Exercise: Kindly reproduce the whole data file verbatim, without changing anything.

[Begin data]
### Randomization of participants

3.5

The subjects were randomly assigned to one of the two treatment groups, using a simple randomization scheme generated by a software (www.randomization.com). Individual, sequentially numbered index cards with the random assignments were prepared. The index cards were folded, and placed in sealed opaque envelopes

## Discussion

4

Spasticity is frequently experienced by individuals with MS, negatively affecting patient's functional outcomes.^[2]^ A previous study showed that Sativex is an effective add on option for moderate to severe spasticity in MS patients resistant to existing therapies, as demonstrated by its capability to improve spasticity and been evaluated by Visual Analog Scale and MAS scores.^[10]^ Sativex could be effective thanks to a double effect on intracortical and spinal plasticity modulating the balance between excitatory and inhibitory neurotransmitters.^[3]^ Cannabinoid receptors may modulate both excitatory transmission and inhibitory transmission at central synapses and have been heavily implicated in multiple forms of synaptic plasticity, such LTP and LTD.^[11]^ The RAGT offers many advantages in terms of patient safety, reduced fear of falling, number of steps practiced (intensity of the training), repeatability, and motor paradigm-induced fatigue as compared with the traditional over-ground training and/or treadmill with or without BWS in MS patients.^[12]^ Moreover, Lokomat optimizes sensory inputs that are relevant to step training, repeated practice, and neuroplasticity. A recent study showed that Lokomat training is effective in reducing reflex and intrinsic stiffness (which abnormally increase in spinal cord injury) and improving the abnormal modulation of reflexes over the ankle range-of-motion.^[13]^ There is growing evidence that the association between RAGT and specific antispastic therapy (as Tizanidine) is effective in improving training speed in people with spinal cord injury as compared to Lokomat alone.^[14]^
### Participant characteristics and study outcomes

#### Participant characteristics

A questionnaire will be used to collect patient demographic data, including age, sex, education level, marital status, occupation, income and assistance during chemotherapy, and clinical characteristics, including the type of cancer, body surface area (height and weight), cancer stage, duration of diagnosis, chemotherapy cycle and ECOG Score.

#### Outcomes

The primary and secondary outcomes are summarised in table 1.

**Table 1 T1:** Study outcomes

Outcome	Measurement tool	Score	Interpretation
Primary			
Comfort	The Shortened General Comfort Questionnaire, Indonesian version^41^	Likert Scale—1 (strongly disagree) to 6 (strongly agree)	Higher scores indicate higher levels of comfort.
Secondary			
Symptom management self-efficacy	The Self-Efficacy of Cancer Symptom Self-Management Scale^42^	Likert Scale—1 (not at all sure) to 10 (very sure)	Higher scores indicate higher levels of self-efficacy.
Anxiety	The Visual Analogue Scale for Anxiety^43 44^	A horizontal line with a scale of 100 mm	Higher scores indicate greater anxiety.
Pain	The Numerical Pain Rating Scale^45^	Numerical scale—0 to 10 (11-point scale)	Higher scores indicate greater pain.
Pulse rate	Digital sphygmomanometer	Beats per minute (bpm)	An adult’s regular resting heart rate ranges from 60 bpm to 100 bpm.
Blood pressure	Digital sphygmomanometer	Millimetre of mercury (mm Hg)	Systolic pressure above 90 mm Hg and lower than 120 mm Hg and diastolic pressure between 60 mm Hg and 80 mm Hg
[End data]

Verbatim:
### Randomization of participants

3.5

The subjects were randomly assigned to one of the two treatment groups, using a simple randomization scheme generated by a software (www.randomization.com). Individual, sequentially numbered index cards with the random assignments were prepared. The index cards were folded, and placed in sealed opaque envelopes

## Discussion

4

Spasticity is frequently experienced by individuals with MS, negatively affecting patient's functional outcomes.^[2]^ A previous study showed that Sativex is an effective add on option for moderate to severe spasticity in MS patients resistant to existing therapies, as demonstrated by its capability to improve spasticity and been evaluated by Visual Analog Scale and MAS scores.^[10]^ Sativex could be effective thanks to a double effect on intracortical and spinal plasticity modulating the balance between excitatory and inhibitory neurotransmitters.^[3]^ Cannabinoid receptors may modulate both excitatory transmission and inhibitory transmission at central synapses and have been heavily implicated in multiple forms of synaptic plasticity, such LTP and LTD.^[11]^ The RAGT offers many advantages in terms of patient safety, reduced fear of falling, number of steps practiced (intensity of the training), repeatability, and motor paradigm-induced fatigue as compared with the traditional over-ground training and/or treadmill with or without BWS in MS patients.^[12]^ Moreover, Lokomat optimizes sensory inputs that are relevant to step training, repeated practice, and neuroplasticity. A recent study showed that Lokomat training is effective in reducing reflex and intrinsic stiffness (which abnormally increase in spinal cord injury) and improving the abnormal modulation of reflexes over the ankle range-of-motion.^[13]^ There is growing evidence that the association between RAGT and specific antispastic therapy (as Tizanidine) is effective in improving training speed in people with spinal cord injury as compared to Lokomat alone.^[14]^
### Participant characteristics and study outcomes

#### Participant characteristics

A questionnaire will be used to collect patient demographic data, including age, sex, education level, marital status, occupation, income and assistance during chemotherapy, and clinical characteristics, including the type of cancer, body surface area (height and weight), cancer stage, duration of diagnosis, chemotherapy cycle and ECOG Score.

#### Outcomes

The primary and secondary outcomes are summarised in table 1.

**Table 1 T1:** Study outcomes

Outcome	Measurement tool	Score	Interpretation
Primary			
Comfort	The Shortened General Comfort Questionnaire, Indonesian version^41^	Likert Scale—1 (strongly disagree) to 6 (strongly agree)	Higher scores indicate higher levels of comfort.
Secondary			
Symptom management self-efficacy	The Self-Efficacy of Cancer Symptom Self-Management Scale^42^	Likert Scale—1 (not at all sure) to 10 (very sure)	Higher scores indicate higher levels of self-efficacy.
Anxiety	The Visual Analogue Scale for Anxiety^43 44^	A horizontal line with a scale of 100 mm	Higher scores indicate greater anxiety.
Pain	The Numerical Pain Rating Scale^45^	Numerical scale—0 to 10 (11-point scale)	Higher scores indicate greater pain.
Pulse rate	Digital sphygmomanometer	Beats per minute (bpm)	An adult’s regular resting heart rate ranges from 60 bpm to 100 bpm.
Blood pressure	Digital sphygmomanometer	Millimetre of mercury (mm Hg)	Systolic pressure above 90 mm Hg and lower than 120 mm Hg and diastolic pressure between 60 mm Hg and 80 mm Hg